Given a series of phenomena, the law of efficient cause is sufficient to account for their organization in a mechanically interrelated series. But the questions remain: Why do whole phenomena occur? How are several series of mechanically ordered individual phenomenal objects coordinated into groups in order to form complex and recurrent phenomena? The question of recurrence involves the problem of induction and indicates that some principle—in addition to the law of efficient causes—must be found to explain the recurrence of phenomena. If we are neither to stretch the principle of efficient causes beyond reasonable bounds nor to supplement it with some occult principle ex machina, then we must suppose that the whole phenomenon—complex yet persistent—contains the reasons for its unity and recurrence. Lachelier, like Immanuel Kant, recognized a whole to be an end when the whole contained the reason for the organization of its parts. (A whole of this kind is illustrated in a stable chemical compound or in a living organism.)
Thus, in view of the fact that we indisputably are aware of phenomena which are harmonious and recurring complexes or wholes of this sort, Lachelier arrived at a second principle: The law of final causes. By its operation, sensa are grouped into perceptions of which we are actually aware, and thus they provide content and reality for the necessary but empty form of the universal mechanism. This law is to the matter of phenomena what the law of efficient causes is to their form. In these terms the distinction is drawn between the abstract existence of mechanical nature and the concrete existence of teleologically unified but contingent individuals. Since all actual objects are complex, they all presuppose the operation of the law of final causes. This law is, then, prior to the law of efficient causes in respect to actual existence.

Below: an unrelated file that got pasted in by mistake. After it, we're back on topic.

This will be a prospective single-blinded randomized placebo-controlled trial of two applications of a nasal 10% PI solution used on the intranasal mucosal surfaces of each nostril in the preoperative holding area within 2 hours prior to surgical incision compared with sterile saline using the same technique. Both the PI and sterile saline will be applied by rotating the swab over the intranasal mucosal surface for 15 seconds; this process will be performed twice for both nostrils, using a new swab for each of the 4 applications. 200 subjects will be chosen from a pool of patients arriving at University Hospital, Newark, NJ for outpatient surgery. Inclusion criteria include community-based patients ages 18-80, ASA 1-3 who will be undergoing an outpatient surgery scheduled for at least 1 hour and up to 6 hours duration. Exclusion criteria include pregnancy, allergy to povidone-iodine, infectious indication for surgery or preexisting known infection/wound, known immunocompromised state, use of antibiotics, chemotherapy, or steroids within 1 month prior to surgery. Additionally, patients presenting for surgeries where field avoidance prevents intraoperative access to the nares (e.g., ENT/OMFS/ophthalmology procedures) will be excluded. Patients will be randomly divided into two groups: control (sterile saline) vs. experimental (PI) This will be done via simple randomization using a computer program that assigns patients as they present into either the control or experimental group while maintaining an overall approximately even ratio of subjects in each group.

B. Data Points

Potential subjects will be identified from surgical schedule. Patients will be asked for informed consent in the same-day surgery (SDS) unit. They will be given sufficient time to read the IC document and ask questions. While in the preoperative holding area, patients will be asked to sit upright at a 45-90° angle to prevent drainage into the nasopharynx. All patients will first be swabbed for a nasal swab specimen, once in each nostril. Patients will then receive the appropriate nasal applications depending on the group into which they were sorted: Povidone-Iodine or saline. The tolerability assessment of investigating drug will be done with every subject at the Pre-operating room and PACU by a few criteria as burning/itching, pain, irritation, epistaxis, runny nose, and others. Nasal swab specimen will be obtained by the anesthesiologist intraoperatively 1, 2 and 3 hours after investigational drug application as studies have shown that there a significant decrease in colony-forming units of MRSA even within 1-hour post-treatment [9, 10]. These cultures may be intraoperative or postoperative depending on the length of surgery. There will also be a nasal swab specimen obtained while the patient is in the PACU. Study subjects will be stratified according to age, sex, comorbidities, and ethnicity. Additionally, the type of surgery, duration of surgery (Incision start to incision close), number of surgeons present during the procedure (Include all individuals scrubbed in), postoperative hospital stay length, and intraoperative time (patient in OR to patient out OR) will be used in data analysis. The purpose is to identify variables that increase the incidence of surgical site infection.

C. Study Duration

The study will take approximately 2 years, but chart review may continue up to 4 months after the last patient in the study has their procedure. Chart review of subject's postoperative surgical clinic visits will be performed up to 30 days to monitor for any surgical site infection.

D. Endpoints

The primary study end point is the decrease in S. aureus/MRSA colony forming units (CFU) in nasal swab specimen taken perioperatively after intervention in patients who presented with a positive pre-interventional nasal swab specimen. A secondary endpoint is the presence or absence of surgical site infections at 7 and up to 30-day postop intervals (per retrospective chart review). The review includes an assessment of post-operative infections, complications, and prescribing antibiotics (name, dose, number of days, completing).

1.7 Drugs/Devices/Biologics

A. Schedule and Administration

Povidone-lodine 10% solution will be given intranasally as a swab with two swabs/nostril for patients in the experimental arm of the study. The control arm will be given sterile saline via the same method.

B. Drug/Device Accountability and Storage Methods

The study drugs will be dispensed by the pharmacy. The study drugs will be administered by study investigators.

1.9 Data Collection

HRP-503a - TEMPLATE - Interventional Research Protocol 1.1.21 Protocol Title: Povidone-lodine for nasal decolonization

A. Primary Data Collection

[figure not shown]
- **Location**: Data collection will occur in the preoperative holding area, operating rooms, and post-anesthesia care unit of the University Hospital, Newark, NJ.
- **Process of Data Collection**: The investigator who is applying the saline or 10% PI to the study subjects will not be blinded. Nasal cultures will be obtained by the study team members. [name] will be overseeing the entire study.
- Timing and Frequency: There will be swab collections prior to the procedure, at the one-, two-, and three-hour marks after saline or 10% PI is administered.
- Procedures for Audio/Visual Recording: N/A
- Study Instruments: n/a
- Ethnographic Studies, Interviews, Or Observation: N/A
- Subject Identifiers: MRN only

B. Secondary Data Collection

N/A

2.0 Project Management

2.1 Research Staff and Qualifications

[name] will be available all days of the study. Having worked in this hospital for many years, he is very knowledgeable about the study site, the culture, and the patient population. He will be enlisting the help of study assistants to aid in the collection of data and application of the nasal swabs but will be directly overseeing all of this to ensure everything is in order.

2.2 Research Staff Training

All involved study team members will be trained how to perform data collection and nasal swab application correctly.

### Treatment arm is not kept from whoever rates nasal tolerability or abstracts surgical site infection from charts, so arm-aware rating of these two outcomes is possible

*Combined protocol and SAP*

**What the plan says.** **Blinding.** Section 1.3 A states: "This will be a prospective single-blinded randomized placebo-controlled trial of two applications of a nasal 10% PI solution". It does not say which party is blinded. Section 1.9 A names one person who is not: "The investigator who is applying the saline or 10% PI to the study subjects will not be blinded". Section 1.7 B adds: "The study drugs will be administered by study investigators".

These two laws are not on the same logical footing. Lachelier regards the law of efficient causes as proved. The proof is of the Kantian type. Given coherent experiences, this law, which is logic projected into phenomena, expresses the condition under which they cohere and are intelligible. The law of final causes, however, is not reached in the same way. Presumably, simple phenomena might remain logically ordered while being grouped in different ways. Their actual grouping into the harmonious and persistent unities that we experience is the consequence of a law which operates more like an act of will than like a formal or logical requirement. Thus, the law of final causes is said to be regulative only.
The twin laws of efficient and final causes provide the foundation for induction. Induction is thereby "founded" in the sense that it is partly proved or derived from the conditions for experience and partly justified as expressing a teleology of nature. The practice of induction, therefore, may be expected to be partly the logical deduction of events from previous events, and partly a "divining" that natural phenomena will cooperate with each other in a given way under given circumstances.